Influenza or Flu is a viral illness that appears most frequently during the winter and early spring. The effects of the flu can range from a mild cold-like illness to becoming severely sick, requiring hospitalization.
Women who are expecting are at an increased risk of developing severe flu-related illnesses due to the many changes in the immune system, heart and lungs that occur during pregnancy.
Influenza can be harmful to both mother and developing baby. Complications from the flu can increase chances for premature delivery and is also linked to neural tube defects in growing fetuses.
The CDC highly recommends that pregnant women receive the flu shot. For 2015-2016, it is estimated that the vaccine prevented about 5 million influenza illnesses and 3,000 related deaths.
A flu shot given to a pregnant woman protects mother and baby. Research shows that mothers, who are vaccinated, will pass on some immunity to their child after birth. This reduces the risk of illness for the newborn. The CDC finds that “The flu shot given during pregnancy has been shown to protect both the mother and her baby for several months after birth from flu.”
The vaccine is safe to get during any trimester. There is an excellent safety record for the millions of pregnant women who received the flu shot. We highly recommend vaccination for all pregnant women, and it is considered part of routine prenatal care.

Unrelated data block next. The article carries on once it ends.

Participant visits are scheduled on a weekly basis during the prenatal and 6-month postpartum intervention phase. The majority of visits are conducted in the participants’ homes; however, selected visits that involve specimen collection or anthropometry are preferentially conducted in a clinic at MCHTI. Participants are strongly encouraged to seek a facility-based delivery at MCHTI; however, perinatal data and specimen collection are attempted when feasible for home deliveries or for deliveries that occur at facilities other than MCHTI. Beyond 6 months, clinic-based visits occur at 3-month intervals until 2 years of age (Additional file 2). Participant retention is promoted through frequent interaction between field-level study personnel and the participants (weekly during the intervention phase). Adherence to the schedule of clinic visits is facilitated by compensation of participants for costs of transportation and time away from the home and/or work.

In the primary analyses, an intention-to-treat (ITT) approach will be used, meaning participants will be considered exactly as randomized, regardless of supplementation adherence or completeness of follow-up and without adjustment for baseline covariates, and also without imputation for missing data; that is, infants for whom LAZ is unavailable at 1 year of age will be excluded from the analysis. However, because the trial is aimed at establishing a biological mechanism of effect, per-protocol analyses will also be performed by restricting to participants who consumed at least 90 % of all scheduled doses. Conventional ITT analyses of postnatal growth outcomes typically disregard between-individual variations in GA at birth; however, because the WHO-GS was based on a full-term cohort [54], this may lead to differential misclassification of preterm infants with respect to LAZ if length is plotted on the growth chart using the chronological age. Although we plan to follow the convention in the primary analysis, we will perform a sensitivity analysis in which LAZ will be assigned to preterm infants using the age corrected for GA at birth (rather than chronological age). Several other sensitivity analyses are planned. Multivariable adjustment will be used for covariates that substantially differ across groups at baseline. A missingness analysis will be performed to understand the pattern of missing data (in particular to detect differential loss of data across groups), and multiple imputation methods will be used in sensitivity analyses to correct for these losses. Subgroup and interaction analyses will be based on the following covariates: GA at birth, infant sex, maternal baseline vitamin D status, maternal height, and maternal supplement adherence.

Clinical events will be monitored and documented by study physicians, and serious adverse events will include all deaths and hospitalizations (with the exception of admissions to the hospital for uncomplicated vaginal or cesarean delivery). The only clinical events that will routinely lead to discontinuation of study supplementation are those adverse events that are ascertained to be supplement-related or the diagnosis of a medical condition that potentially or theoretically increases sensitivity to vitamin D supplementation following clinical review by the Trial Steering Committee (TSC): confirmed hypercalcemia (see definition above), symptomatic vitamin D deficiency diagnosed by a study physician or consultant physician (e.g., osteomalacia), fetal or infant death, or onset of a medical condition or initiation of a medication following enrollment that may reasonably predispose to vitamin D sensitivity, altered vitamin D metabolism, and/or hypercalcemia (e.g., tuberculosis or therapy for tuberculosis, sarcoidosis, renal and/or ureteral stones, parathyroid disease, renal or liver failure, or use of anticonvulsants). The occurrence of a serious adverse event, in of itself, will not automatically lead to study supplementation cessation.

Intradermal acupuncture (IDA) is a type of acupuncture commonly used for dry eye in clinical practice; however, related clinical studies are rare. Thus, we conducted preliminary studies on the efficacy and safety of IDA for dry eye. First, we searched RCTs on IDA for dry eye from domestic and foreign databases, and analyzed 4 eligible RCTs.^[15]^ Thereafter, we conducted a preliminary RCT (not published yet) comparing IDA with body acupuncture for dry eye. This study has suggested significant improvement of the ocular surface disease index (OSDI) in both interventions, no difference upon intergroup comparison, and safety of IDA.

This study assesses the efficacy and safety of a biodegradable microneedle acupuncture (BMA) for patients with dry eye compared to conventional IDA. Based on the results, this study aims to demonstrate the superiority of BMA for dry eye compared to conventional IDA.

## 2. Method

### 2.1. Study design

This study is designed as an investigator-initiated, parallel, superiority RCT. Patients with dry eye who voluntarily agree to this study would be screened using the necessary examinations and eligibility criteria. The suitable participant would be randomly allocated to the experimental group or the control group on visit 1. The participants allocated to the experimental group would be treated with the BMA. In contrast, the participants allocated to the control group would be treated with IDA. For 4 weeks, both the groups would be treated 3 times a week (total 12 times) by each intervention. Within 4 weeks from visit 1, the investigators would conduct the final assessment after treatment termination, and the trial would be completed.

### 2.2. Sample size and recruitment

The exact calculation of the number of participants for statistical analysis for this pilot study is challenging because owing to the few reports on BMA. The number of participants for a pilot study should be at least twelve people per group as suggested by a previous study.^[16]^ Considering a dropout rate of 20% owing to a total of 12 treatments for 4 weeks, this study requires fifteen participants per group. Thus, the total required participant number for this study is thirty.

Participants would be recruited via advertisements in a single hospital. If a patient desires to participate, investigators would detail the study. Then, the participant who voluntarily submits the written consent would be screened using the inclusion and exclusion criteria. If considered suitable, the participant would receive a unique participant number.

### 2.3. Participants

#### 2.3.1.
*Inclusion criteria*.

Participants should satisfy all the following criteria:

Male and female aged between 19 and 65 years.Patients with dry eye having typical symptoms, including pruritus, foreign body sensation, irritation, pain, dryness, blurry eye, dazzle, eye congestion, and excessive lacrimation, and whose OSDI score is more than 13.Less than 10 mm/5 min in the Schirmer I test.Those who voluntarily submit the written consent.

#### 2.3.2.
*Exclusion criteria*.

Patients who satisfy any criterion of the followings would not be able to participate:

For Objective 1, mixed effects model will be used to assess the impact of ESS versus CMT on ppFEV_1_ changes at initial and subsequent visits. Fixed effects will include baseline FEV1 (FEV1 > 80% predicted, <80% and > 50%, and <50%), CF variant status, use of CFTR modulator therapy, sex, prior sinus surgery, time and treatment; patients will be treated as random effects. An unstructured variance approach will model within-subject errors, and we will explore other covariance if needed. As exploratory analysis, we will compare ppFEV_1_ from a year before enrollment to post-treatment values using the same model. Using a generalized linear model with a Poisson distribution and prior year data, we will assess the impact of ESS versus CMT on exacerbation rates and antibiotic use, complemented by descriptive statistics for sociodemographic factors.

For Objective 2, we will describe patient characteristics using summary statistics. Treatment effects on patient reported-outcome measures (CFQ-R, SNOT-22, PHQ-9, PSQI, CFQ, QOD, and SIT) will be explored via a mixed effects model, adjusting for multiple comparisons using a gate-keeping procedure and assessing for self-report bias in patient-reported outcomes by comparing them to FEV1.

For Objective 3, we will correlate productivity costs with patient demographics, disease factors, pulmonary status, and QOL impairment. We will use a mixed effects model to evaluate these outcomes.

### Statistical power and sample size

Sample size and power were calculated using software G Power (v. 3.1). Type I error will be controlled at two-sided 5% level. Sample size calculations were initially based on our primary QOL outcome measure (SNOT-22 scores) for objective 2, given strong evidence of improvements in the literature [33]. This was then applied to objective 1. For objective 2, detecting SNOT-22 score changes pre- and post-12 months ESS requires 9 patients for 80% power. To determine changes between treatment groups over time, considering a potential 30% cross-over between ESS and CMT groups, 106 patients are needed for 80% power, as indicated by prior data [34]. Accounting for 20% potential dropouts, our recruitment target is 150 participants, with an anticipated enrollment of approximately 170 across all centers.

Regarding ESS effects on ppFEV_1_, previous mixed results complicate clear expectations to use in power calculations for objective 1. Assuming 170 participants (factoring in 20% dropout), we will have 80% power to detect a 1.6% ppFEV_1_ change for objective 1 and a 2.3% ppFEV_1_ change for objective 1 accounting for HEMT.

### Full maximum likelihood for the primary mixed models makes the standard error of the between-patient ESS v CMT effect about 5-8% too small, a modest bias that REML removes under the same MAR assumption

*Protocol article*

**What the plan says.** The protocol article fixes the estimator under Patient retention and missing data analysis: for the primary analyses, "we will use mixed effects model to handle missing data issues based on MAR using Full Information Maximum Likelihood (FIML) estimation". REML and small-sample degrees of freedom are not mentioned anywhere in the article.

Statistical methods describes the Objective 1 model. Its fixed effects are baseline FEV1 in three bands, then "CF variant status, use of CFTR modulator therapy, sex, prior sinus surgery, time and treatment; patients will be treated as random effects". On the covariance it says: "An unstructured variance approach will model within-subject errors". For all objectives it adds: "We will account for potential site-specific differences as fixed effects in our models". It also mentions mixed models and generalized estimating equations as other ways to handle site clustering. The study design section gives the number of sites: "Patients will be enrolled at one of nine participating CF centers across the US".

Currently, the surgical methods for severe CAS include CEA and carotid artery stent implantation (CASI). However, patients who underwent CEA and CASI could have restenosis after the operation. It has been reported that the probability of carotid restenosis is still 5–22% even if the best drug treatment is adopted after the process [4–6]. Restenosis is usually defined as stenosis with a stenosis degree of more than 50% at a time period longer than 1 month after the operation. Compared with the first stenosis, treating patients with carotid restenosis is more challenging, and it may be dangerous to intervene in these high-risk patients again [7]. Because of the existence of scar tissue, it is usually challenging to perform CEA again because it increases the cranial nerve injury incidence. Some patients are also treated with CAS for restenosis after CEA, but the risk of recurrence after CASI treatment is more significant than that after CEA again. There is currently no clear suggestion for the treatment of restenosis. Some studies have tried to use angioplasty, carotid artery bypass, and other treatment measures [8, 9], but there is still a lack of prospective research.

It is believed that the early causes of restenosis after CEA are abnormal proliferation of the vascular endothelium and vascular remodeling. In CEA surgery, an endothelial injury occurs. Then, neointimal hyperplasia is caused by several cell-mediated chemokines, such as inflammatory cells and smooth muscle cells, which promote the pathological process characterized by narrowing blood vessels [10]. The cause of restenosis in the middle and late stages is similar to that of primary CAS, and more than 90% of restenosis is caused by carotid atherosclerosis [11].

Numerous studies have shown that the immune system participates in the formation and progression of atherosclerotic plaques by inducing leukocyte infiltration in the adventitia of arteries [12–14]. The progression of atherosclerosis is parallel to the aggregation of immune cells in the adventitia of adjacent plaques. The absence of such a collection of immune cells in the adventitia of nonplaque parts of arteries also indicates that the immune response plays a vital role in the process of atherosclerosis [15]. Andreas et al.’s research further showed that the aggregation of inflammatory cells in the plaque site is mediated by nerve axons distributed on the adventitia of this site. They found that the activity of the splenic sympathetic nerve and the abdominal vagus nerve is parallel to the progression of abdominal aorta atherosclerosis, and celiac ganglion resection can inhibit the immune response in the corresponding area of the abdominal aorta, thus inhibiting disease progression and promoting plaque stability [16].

It is important for others living in the household to get the flu shot to further protect the newborn. Babies usually get their first flu shot at the age of 6 months, so until then, they are at an increased risk of getting influenza from their environment. If an unvaccinated infant gets the flu, it can be severe and require medical management.
If you are pregnant and experiencing flu symptoms such as fever, body aches or a sore throat, call your family doctor immediately or seek medical attention.
To schedule an appointment with the Family Medicine Department at Jamaica Hospital Medical Center, please call, 718-206-6942
All content of this newsletter is intended for general information purposes only and is not intended or implied to be a substitute for professional medical advice, diagnosis or treatment. Please consult a medical professional before adopting any of the suggestions on this page. You must never disregard professional medical advice or delay seeking medical treatment based upon any content of this newsletter. PROMPTLY CONSULT YOUR PHYSICIAN OR CALL 911 IF YOU BELIEVE YOU HAVE A MEDICAL EMERGENCY.